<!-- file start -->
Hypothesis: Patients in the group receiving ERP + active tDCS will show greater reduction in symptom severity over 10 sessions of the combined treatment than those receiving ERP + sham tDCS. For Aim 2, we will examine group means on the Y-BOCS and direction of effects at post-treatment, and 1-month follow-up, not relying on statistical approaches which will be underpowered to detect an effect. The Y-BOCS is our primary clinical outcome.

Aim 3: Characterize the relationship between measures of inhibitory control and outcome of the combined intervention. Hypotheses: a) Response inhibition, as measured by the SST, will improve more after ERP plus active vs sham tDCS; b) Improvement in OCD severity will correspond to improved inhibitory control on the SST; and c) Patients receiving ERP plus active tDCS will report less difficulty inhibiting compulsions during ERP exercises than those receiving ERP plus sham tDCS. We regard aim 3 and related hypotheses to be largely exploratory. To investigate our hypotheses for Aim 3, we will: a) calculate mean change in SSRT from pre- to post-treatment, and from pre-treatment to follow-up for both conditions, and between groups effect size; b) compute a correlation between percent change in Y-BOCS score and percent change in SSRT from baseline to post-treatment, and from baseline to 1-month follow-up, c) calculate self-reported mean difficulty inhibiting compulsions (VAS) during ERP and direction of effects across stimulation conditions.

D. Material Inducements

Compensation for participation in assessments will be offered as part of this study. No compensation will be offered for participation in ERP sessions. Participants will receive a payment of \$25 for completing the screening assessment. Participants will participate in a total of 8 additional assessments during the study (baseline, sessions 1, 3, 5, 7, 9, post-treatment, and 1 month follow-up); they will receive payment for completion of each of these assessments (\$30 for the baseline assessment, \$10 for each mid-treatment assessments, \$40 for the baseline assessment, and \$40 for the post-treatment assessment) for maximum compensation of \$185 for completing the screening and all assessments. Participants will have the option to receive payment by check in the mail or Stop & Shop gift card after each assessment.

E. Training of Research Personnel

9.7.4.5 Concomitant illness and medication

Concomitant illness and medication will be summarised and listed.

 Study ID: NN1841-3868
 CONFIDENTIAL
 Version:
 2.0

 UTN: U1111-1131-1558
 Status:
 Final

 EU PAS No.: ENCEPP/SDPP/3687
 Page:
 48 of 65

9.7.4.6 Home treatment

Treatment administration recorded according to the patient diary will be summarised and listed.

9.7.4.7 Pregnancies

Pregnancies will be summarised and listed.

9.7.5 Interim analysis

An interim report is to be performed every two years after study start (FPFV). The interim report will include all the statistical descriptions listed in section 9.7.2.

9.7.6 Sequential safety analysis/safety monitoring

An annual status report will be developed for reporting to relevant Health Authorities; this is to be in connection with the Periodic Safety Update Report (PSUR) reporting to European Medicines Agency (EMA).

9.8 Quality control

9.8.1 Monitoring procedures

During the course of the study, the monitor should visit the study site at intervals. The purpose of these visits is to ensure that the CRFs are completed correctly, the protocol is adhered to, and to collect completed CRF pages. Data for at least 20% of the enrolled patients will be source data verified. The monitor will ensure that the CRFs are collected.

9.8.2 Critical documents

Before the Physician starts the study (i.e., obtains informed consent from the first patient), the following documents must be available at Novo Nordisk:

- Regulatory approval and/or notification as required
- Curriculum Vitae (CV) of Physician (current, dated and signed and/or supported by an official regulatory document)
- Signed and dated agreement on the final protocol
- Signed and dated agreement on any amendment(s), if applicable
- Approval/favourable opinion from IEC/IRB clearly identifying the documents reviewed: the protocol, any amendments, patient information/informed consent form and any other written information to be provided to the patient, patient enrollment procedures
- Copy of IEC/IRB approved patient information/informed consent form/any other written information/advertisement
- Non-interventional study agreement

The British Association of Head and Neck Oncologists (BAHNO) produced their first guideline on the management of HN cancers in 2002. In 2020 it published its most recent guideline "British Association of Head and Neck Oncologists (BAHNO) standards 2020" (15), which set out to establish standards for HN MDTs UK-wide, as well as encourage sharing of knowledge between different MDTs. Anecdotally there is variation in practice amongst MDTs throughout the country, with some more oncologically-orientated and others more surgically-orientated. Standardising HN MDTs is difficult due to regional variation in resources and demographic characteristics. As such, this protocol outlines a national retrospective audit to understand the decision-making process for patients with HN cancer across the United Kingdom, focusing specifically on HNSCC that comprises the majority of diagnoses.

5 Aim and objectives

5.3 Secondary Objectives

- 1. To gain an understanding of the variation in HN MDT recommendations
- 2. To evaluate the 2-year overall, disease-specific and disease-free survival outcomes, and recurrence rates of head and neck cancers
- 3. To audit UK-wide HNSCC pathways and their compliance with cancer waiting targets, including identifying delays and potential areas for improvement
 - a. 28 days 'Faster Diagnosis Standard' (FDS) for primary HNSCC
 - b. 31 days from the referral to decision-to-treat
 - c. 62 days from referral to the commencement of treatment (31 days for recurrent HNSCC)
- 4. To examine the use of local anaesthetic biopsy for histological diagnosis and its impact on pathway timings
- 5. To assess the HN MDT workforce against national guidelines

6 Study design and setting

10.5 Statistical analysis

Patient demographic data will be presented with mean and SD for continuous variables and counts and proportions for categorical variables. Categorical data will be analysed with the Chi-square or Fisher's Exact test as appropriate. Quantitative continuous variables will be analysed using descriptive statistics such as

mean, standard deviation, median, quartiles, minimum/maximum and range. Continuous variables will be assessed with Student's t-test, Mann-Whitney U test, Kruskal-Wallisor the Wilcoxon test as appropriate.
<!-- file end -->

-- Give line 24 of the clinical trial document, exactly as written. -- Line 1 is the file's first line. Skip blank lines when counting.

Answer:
9.7.6 Sequential safety analysis/safety monitoring